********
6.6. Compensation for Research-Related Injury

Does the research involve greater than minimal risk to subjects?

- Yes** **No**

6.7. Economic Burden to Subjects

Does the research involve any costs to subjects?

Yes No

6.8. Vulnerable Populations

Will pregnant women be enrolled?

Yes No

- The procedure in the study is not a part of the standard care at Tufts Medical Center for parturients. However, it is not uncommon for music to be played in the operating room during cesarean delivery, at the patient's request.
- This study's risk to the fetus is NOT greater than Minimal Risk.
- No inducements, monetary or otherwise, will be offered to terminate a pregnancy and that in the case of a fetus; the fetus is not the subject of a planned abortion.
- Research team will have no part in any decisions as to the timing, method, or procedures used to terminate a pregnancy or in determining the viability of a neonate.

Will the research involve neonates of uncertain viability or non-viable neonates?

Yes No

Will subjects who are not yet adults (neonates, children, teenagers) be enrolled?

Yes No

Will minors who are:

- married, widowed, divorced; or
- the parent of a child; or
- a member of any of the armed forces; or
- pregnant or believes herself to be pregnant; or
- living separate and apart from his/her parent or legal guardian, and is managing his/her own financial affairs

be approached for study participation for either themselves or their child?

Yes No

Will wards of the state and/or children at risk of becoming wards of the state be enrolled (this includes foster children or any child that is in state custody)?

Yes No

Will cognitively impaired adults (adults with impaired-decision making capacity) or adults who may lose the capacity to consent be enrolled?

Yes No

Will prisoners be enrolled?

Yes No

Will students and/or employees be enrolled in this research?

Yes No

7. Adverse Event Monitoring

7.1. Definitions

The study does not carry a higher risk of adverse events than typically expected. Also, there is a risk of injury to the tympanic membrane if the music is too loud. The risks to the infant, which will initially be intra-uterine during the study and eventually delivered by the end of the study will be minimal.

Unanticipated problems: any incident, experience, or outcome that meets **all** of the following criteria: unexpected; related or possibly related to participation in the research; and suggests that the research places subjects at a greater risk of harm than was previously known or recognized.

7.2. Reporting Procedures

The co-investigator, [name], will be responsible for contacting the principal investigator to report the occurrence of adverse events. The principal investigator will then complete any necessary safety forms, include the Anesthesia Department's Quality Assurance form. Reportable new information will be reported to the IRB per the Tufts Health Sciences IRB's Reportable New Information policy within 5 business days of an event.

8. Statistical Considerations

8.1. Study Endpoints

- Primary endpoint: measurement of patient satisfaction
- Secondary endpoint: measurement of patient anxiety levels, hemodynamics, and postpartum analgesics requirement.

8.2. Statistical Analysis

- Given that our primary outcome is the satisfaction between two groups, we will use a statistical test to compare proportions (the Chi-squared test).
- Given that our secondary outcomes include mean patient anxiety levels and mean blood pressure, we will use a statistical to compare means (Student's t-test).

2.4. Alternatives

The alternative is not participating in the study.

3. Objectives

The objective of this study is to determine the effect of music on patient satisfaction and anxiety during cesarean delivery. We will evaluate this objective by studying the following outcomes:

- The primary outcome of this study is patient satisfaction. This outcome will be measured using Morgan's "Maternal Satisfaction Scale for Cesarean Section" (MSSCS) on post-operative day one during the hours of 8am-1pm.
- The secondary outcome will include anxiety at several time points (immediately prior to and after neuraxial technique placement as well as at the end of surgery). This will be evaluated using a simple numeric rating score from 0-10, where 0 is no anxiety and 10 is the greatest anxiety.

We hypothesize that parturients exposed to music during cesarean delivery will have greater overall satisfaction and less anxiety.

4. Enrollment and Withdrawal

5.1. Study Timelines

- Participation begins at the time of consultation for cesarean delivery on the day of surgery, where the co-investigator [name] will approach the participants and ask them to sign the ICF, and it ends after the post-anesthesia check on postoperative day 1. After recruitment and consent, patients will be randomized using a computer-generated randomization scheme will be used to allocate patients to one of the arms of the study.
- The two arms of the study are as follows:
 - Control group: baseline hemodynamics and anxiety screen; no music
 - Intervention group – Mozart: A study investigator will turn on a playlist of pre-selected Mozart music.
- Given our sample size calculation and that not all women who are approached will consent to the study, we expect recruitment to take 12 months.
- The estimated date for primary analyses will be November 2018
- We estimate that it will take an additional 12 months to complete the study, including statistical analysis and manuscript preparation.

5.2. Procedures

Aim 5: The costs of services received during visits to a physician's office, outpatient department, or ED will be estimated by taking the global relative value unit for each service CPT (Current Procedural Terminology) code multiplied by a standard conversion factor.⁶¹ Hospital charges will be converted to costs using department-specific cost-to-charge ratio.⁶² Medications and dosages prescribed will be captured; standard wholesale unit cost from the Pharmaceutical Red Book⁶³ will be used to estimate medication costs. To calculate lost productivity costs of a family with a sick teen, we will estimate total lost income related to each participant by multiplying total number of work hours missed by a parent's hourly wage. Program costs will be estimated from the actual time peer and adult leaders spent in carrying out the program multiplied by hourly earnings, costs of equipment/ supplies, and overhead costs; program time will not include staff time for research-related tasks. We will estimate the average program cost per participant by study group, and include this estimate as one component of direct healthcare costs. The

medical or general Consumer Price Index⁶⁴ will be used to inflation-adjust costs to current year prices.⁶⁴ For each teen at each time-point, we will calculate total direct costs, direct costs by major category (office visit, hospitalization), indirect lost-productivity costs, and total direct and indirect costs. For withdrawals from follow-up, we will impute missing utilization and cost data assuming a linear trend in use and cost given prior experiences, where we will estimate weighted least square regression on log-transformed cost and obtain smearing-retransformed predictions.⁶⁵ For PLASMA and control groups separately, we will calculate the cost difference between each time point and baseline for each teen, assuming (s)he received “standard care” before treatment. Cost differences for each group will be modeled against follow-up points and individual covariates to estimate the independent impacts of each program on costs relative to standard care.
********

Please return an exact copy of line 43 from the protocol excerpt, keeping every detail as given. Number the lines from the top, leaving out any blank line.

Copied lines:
- Secondary endpoint: measurement of patient anxiety levels, hemodynamics, and postpartum analgesics requirement.